Rudi van Dantzig (1933) asks if I would like to come to the kitchen. Because coffee is made here in the old-fashioned way. So it can take a while. He talks about a malignant tumor that was discovered in him this year. He doesn't get it. Does not smoke, eat healthy, nevertheless cancer. "But I can bake in the sun for up to three hours, which seems to be very bad." A stain has been removed that has been there all his life, and lymph nodes near the armpit. He is being closely monitored for the time being.
Are you shocked?
`On the one hand I thought: it is not possible, it is not so bad; on the other hand: this can turn out to be ugly. What really shocked me was that the doctors said absolutely nothing that came close to: "Well, Mr. Van Dantzig, don't worry." And I was afraid to ask about it, I just said, "You can tell me everything, I can handle that." Which is not true at all. I have also plotted the blackest scenario. That was confronting. There was no fear of death, but there was a trial there. The deterioration, even without illness, I fear terribly. My father turned eighty-seven, at the end he said, "I would like to be one hundred, do you think I will make it?" While I sometimes already think: it doesn't have to be that long for me. '
To be ahead of the decline?
`I think so. The gay world can be lonely, yes, staggering. Lesbian women have that encircling each other, men are much more dependent on appearance. Rudolf could furiously say to me if he had been to the sauna in the Netherlands: "They just ignore me here!" "
Rudolf Noerejev was a beautiful man, wasn't he?
`I never liked him so much, he never attracted me sexually. That is why the friendship probably also lasted a long time. But it is also the dance world that is confronting; always with young people, always in front of the mirror ... It's double. It is an outer box, there is a lot of empty vanity, it also has an enormous depth: it is dismantling, it is laying bare, at the same time it conceals that naked nudity, there is that desire for beauty and sublimation. The mystery of life. Gertjan, my friend, says: "I have never met so many people who are so insecure about themselves, about their performance, about how they look, as in the dance world." It is also like that. We will always vigorously criticize or bring ourselves down.
Gertjan and I have known each other for ten years. He's forty-three. A poetic, strong man who is nevertheless shaky in life. A true sculptor. When he comes to me, I am often tense. Because I have the feeling that I live beyond my means during those days. I don't want to be an old man. He notices that. "It's not necessary," he says, "I don't mind getting older at all." Unbelievable, because it does play for me, I am very fond of beauty.
Gertjan is shockingly loyal. I also want it to be for him, but for me it is a challenge. I've always had my whim. If I go somewhere to study a ballet, there must be someone for whom I do it, with whom I feel emotional contact, someone who makes sense of my stay. But I'm also talking about the boy who works here in the side street at the post office. A nice boy, he's been there for years. One day I said, "I'm glad you're here, I like to see you when I come here." That must be possible, if there has been a kind of pleasant feeling for years? Now, when we see each other, we say a little more to each other than "Twenty stamps of eighty" and "Thank you". He says that he is renovating his house and asks how I am doing. "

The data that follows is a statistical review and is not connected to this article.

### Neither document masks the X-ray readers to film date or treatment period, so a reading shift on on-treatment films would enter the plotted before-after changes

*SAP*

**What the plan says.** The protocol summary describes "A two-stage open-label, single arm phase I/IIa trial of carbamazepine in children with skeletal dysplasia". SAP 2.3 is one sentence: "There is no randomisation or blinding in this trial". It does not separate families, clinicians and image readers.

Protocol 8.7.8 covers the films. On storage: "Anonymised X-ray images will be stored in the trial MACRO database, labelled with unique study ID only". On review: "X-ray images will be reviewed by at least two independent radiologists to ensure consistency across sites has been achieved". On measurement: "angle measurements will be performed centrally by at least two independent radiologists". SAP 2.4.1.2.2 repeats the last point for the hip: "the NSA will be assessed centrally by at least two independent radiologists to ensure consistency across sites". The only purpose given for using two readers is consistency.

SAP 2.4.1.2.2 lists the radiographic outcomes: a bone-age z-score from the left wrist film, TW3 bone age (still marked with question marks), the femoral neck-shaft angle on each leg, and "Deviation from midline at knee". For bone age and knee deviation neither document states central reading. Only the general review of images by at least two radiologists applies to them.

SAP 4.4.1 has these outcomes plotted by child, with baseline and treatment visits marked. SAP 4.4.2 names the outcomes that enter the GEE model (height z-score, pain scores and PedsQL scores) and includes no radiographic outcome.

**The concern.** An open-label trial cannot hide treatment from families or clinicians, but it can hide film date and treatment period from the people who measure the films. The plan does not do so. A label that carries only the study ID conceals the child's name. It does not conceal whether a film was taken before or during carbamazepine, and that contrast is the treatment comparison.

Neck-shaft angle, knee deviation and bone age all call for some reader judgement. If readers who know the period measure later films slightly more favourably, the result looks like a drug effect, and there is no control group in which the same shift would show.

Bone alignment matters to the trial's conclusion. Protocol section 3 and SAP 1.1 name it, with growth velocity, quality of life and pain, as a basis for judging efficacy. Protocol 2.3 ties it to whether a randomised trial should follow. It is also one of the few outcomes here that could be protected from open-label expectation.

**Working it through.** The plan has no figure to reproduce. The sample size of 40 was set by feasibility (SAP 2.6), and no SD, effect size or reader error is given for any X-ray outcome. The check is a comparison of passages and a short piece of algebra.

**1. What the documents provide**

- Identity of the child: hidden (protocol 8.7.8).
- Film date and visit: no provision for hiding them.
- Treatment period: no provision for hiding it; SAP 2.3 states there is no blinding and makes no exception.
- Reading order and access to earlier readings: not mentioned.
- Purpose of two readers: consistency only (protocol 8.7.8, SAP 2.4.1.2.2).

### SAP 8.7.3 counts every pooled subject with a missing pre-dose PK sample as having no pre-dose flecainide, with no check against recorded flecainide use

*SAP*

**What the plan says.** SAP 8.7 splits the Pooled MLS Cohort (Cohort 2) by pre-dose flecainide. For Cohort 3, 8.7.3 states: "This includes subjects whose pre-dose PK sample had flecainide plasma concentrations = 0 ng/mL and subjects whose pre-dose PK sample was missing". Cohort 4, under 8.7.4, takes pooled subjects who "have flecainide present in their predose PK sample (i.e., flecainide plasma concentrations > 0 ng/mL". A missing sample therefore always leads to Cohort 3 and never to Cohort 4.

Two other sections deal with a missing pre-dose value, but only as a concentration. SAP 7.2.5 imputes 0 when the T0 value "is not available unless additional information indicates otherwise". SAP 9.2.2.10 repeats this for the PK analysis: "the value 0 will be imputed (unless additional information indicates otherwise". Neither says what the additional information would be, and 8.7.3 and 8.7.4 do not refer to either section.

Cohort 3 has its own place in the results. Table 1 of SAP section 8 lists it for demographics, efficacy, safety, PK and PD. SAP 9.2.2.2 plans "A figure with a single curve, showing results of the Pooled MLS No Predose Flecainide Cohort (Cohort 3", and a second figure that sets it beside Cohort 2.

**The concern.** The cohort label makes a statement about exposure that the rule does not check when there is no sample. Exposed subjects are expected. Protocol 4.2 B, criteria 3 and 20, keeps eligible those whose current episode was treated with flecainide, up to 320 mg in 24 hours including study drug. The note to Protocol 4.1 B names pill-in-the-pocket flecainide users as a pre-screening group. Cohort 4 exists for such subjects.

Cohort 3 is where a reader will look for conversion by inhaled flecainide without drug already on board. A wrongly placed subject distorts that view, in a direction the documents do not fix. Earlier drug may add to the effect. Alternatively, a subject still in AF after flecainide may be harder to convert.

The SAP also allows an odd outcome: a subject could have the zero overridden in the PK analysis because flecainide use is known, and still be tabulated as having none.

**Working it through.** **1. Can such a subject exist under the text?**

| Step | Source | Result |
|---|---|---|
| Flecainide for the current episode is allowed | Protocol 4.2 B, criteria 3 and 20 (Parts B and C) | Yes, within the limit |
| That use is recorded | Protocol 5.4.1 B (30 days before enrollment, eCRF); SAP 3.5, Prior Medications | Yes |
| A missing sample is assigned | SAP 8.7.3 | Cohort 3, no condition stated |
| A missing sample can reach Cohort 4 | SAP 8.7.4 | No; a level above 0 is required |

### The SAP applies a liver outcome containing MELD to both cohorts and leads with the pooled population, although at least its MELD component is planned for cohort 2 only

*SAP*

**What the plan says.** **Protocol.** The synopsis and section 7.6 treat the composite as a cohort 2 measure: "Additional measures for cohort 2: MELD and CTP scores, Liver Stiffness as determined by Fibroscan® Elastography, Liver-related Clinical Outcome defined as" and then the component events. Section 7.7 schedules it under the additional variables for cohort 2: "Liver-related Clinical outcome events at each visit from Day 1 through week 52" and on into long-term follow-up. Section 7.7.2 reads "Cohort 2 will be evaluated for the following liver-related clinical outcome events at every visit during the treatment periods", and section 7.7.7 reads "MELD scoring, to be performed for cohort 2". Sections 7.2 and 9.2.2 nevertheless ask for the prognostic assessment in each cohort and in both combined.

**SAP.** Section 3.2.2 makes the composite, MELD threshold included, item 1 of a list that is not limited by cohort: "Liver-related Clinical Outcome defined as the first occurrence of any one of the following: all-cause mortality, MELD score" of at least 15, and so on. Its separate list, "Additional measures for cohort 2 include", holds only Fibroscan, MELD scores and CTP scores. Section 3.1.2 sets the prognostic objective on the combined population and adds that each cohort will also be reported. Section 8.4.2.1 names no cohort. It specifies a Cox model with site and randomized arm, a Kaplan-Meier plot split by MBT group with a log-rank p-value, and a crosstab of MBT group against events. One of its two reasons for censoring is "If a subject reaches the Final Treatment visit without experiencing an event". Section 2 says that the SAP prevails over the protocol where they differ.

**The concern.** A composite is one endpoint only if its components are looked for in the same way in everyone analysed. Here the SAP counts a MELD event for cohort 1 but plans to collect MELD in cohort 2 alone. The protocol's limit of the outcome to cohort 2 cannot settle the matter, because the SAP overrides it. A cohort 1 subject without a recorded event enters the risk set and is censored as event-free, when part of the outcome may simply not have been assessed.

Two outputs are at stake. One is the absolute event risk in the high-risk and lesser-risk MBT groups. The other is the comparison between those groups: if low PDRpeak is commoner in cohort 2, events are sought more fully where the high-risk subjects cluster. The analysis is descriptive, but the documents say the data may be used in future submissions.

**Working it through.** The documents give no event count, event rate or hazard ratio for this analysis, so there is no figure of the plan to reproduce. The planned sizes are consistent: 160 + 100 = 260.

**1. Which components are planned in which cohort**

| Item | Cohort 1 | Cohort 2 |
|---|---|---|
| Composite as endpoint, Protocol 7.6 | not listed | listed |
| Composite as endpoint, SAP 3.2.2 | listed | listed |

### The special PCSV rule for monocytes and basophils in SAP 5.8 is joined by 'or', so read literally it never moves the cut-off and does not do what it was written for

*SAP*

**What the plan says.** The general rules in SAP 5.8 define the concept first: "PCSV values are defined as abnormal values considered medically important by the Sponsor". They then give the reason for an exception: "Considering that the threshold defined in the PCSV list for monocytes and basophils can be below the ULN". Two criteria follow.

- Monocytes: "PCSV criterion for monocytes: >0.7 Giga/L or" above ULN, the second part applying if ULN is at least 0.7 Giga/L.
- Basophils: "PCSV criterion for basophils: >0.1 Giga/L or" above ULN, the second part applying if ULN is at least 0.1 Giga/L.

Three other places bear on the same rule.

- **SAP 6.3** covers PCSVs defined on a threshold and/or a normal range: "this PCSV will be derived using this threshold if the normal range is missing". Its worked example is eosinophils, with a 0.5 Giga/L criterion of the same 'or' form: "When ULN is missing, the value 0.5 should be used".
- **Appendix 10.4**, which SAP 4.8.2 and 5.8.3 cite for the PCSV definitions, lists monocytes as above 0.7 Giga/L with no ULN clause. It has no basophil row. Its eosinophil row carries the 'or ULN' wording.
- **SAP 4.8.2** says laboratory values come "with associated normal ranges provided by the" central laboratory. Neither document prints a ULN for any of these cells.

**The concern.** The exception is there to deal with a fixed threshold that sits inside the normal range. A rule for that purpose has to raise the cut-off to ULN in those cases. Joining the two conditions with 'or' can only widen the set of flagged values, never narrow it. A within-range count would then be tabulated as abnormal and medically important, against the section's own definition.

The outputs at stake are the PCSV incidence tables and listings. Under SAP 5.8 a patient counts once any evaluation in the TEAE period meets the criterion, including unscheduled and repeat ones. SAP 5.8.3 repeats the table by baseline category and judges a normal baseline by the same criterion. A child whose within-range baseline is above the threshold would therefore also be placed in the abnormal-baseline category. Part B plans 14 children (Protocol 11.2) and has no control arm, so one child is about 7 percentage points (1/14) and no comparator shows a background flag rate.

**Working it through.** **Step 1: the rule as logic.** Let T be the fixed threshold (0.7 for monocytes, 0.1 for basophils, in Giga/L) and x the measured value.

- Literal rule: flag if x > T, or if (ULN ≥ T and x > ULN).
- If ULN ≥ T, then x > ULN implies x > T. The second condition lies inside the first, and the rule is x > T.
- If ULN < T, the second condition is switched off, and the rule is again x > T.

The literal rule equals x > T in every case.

You turned sixty-five this month. How did you spend the day?
`Usually sixty-five is unpacking, but I haven't seen anyone. Gertjan had just returned home, to Zeeland, Toer (van Schayk) was incredibly busy and my brother had forgotten it. But birthdays never meant anything to me. As a child, it was always my birthday during the holidays and I was happy with that. Then I didn't have to hand out, no song was sung to me, I didn't have to be the center of attention. There was a group that always teased me, scolded me, beat me up. They felt, I think, that I was different. I didn't belong and at one point I didn't want to belong anymore. "
Can you imagine, sixty-five?
I'm surprised: sixty-five, is that me? Sometimes I'm ashamed of it. Nobody almost believes it. I sometimes lie about my age to avoid the usual reactions - `What? Sixty-five? "Certainly abroad, because they must think there: what would you have been a lice if you look like this."
Has Hans van Manen not even commented on that? "If you care about the fate of the world, you don't look like that at that age" - something like that.
`Yes, and he's kind of right. I have optimistic, sunny sides. I can enjoy immensely, I find every meeting an adventure. I have my eyes open well, see people, faces, often see clearly what those people are like, how they think, what happened to them. '
But there is also a melancholy side.
`I have often felt depression. But I suppressed them. I knew how upset my parents were, and also Toer, with whom I lived together. I didn't want to do that to them anymore. When I felt it coming, I resisted it. People say that oppression is not good, but it has been for me. I find it terrible to burden others with it. Gertjan can sometimes be so gloomy and silent, I told him this summer: "You can be so closed that I wonder: what am I doing here?" The last time I was depressed and would rather not be there was when the war started in Yugoslavia. That mess has dealt with me enormously. '
`When you were naked and naked, the piece that you wrote for De Appel theater group and which you also directed, is about a group of people who may or may not have started a new society on a bare platform to be. If things go wrong there too, they choose someone from their midst who they think will be their savior. Do you believe in a redemption?
`People cannot redeem each other. Everyone on that island has brought their own stuff and keeps raking around in it. Everyone remains a loner, a family is not a family. It will not become a unit. They try, by pointing someone out, "You can do it, you can save us." But they have to do it themselves. We cannot redeem each other, but we can keep each other well together, right? A good life, a reasonable life, that is the redemption. "